In a meeting with another group, the Congressional Progressive Caucus, administration officials and lawmakers spoke at length about the importance of the American Families Plan, attendees said. Steve Ricchetti, counselor to the president, and Louisa Terrell and Shuwanza Goff, top officials in the White House legislative-affairs office, also outlined provisions in the bipartisan package that they viewed as wins for liberals.
The Biden officials were also receptive to the liberals’ push to include such items as Medicare expansion and a pathway to citizenship in the reconciliation package, according to attendees. But Congressional Progressive Caucus Chair Pramila Jayapal (D-Wash.) said that “nothing was promised” by the White House.
“One of the things we said is, we need to make sure that even as the president is promoting the bipartisan package that he’s also promoting the reconciliation package,” Jayapal said. “They understand.”
Rep. Ilhan Omar (D-Minn.), who also attended the discussion, added that left-leaning members now “feel better about the strategy.”
The trio of White House advisers also met with the New Democrat Coalition, a caucus of center-left Democrats in the House, according to aides.
The bulk of Biden’s focus in La Crosse was on the bipartisan plan, which focuses on big investments in transportation projects, waterways and electric-vehicle charging, among other things. Biden argued that such repairs and upgrades are issues of public safety, health and the environment and that projects to address them will have the added benefit of creating good-paying jobs.
He cited structural deficiencies in Wisconsin's bridges, problems with lead water lines in the state and other reasons an overhaul is urgently needed here. He joined a discussion about hybrid buses with a local bus driver who said that diesel buses are noisier and emit strong fumes.
“It’s not picking on Wisconsin,” Biden said in his speech after ticking off repairs needed in the state. “Every state’s like this.”
In a reflection of Biden’s careful choreography, he devoted most of his speech to the bipartisan deal but saved room at the end for the social spending package, known as the “American Families Plan.”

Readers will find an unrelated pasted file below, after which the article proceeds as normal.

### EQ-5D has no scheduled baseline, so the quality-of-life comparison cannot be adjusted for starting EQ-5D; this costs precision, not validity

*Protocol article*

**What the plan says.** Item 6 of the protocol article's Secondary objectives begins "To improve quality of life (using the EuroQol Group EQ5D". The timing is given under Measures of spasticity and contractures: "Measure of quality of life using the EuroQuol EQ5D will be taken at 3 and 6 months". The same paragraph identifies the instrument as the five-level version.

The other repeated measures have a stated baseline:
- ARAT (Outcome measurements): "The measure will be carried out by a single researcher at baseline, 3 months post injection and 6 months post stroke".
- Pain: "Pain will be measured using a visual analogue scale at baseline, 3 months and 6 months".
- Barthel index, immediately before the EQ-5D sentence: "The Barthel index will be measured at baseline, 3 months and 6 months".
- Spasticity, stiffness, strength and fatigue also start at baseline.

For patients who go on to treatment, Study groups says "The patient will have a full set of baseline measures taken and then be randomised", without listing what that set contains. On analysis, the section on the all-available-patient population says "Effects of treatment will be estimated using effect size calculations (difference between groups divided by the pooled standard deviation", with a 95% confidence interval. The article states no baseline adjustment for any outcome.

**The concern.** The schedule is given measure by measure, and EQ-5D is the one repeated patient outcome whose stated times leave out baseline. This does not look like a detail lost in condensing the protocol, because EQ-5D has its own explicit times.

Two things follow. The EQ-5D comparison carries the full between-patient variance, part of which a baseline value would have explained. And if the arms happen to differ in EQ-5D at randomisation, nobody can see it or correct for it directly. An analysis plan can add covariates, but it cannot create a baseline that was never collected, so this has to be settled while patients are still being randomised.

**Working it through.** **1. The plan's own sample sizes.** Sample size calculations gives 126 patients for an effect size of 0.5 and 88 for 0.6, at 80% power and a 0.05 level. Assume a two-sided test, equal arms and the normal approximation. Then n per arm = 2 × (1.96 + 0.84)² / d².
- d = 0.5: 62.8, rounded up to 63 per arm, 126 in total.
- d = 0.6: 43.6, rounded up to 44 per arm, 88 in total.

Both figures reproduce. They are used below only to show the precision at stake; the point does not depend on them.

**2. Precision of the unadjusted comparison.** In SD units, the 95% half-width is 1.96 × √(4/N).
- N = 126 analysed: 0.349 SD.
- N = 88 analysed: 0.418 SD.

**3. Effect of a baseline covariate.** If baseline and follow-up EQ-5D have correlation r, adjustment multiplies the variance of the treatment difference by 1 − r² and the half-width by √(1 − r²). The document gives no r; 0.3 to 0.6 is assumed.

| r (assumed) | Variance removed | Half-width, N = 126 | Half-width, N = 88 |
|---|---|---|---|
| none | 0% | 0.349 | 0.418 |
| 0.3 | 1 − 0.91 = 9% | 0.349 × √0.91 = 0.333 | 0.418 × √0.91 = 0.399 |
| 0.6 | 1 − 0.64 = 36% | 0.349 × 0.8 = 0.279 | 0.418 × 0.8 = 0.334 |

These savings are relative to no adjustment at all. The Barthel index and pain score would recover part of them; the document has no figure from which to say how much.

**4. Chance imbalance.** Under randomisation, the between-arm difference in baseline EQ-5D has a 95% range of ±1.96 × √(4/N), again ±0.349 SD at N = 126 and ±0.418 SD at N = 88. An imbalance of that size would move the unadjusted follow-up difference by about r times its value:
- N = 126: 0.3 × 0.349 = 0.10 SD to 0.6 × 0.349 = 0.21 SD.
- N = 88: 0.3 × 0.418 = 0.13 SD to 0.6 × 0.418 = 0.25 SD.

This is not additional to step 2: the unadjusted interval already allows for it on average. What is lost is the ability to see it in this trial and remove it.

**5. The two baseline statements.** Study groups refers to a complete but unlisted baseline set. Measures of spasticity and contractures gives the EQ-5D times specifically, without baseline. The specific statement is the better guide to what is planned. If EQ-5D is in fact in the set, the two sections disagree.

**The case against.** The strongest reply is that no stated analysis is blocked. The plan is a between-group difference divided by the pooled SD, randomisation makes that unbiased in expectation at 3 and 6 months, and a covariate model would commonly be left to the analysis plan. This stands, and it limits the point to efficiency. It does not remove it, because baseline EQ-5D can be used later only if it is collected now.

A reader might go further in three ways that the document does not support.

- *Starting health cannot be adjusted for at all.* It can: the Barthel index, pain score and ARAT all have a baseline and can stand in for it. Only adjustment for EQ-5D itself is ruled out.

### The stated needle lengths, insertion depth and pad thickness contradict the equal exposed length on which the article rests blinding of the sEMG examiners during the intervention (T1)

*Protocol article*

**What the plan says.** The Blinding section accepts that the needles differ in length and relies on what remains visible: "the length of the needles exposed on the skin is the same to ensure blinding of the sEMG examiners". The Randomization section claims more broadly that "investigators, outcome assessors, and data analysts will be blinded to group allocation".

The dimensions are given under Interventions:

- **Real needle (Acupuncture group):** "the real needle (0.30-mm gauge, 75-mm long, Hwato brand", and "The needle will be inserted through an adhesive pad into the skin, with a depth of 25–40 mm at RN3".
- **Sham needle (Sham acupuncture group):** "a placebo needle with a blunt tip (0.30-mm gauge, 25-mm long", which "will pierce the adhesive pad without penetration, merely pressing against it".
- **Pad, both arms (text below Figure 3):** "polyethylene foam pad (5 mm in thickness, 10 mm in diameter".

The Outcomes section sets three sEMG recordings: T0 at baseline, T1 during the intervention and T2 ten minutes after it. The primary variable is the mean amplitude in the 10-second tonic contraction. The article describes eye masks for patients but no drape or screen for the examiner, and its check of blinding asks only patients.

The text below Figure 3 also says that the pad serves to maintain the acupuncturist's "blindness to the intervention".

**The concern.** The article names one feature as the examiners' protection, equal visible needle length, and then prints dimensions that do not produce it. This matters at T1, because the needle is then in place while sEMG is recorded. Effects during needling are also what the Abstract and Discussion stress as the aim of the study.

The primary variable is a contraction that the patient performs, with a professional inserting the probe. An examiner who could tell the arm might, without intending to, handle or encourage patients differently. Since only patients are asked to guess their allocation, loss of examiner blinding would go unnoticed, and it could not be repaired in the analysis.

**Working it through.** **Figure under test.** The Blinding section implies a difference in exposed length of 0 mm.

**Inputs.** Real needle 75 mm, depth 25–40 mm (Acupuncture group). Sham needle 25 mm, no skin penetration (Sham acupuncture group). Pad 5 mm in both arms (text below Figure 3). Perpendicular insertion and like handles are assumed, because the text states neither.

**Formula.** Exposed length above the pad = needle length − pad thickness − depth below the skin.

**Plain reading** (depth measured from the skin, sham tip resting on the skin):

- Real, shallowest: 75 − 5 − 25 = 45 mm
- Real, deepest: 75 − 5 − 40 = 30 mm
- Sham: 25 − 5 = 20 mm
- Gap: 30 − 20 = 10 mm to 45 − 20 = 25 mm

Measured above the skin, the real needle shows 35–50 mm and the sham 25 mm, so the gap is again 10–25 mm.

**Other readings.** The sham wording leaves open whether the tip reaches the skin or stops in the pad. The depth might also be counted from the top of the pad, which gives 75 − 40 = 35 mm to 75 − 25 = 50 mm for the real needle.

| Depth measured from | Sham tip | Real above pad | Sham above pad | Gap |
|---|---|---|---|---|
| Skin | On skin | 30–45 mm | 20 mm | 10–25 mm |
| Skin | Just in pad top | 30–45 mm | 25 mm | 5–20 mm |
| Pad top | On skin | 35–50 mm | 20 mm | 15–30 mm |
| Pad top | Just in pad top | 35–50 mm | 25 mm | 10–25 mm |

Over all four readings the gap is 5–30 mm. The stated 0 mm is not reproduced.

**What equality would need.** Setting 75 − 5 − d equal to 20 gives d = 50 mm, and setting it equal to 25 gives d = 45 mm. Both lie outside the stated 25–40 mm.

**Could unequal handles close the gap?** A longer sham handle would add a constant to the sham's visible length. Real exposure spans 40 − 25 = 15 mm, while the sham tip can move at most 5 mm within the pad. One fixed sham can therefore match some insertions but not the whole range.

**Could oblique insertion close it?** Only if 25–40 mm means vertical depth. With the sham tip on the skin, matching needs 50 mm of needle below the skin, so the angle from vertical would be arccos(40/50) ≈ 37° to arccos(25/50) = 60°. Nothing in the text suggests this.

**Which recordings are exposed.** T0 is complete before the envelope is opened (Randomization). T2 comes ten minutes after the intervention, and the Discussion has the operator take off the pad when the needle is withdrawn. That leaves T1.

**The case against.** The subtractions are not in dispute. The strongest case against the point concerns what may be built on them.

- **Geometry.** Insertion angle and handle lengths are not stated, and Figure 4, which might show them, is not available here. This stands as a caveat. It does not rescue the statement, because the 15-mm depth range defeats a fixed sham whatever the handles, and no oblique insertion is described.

“I’m going to continue to make the case there are critical investments that are still needed, including those in my Family Plan,” Biden said. That blueprint includes proposals such as universal preschool and two years of free community college. “The human infrastructure is intertwined with our physical infrastructure,” Biden said.
Biden has been selective about the areas he has visited as president, traveling to the battlegrounds that helped decide the 2020 election and are expected to factor heavily into the midterm contests and the 2024 presidential race.
Wisconsin was one of the most closely contested states in 2020. Biden eked out a narrow victory there four years after Donald Trump won an upset there over Hillary Clinton.
La Crosse, which was built along the Mississippi River, sits in a county Biden won, but it is part of a congressional district that is more conservative and rural. Rep. Ron Kind (D-Wis.), a moderate who represents the area, accompanied Biden during Tuesday’s visit.
Last Tuesday — before Biden and the bipartisan Senate group reached their compromise agreement — the White House had announced the president would travel to southwest Wisconsin with Agriculture Secretary Tom Vilsack to talk about rural economies. After the deal was announced, the visit was revamped to focus on infrastructure.
Biden’s advisers are trying to move the public discussion away from a debate over congressional procedure, and whether the two big bills will be linked or not, toward more talk of the actual components of the bipartisan bill.
But many liberal Democrats see it as crucial for Biden to lean into the American Families Plan, believing that the process for advancing the bills will reveal the White House's policy priorities.
“It’s not just a wish list. It’s a requirement,” Sen. Richard Blumenthal (D-Conn.) said of the American Families Plan on Monday. “It’s fundamental to our future.”
At the end of his speech, Biden acknowledged the hurdles on the horizon. “There will be more disagreements to resolve, more compromises to forge along the way,” he said.
“But today,” Biden said, Americans “can be proud” of bipartisan progress.
Kim reported from Washington.